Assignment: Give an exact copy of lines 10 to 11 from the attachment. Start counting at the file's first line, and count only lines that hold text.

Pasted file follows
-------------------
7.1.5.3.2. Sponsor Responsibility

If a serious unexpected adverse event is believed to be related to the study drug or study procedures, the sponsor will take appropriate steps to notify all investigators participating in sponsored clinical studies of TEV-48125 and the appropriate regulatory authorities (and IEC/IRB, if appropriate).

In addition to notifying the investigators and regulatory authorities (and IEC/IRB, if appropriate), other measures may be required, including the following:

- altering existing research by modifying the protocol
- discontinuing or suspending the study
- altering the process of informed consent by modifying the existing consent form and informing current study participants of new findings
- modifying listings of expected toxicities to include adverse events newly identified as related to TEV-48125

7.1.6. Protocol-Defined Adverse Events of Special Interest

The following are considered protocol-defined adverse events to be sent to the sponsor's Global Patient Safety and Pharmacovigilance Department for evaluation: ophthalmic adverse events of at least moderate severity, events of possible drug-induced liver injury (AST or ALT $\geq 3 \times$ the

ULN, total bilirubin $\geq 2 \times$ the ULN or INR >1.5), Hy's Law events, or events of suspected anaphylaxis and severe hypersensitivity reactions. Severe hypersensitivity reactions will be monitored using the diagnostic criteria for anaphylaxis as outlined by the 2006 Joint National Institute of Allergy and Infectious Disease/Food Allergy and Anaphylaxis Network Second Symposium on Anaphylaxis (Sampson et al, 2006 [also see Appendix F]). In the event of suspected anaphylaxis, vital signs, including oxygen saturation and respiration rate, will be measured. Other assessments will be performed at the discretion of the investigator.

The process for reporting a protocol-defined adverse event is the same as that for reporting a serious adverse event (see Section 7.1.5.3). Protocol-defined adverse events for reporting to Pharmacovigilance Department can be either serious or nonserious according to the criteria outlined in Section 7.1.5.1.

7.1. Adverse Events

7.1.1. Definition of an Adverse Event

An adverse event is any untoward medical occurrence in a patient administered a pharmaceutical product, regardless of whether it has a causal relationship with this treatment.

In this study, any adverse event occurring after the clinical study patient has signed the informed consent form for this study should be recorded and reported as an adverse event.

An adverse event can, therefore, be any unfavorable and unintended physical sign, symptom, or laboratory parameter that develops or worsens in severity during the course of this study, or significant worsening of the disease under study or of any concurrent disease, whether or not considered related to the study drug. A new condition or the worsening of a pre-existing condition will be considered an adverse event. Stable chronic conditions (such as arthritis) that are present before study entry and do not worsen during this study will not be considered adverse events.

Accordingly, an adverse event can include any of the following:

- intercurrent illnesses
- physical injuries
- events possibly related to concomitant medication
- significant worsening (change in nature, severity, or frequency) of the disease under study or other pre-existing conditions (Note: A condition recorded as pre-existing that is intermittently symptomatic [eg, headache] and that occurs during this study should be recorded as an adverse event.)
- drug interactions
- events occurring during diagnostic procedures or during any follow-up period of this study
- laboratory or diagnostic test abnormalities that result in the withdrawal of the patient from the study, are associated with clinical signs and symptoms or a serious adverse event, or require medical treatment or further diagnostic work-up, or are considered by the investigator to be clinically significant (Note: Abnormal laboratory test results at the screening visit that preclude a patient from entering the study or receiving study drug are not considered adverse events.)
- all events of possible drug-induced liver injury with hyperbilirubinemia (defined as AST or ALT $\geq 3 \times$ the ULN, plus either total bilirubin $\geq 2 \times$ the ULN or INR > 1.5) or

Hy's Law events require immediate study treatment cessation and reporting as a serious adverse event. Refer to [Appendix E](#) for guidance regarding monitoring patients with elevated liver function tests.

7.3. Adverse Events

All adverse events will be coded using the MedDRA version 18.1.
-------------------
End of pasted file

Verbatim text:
ULN, total bilirubin $\geq 2 \times$ the ULN or INR >1.5), Hy's Law events, or events of suspected anaphylaxis and severe hypersensitivity reactions. Severe hypersensitivity reactions will be monitored using the diagnostic criteria for anaphylaxis as outlined by the 2006 Joint National Institute of Allergy and Infectious Disease/Food Allergy and Anaphylaxis Network Second Symposium on Anaphylaxis (Sampson et al, 2006 [also see Appendix F]). In the event of suspected anaphylaxis, vital signs, including oxygen saturation and respiration rate, will be measured. Other assessments will be performed at the discretion of the investigator.

The process for reporting a protocol-defined adverse event is the same as that for reporting a serious adverse event (see Section 7.1.5.3). Protocol-defined adverse events for reporting to Pharmacovigilance Department can be either serious or nonserious according to the criteria outlined in Section 7.1.5.1.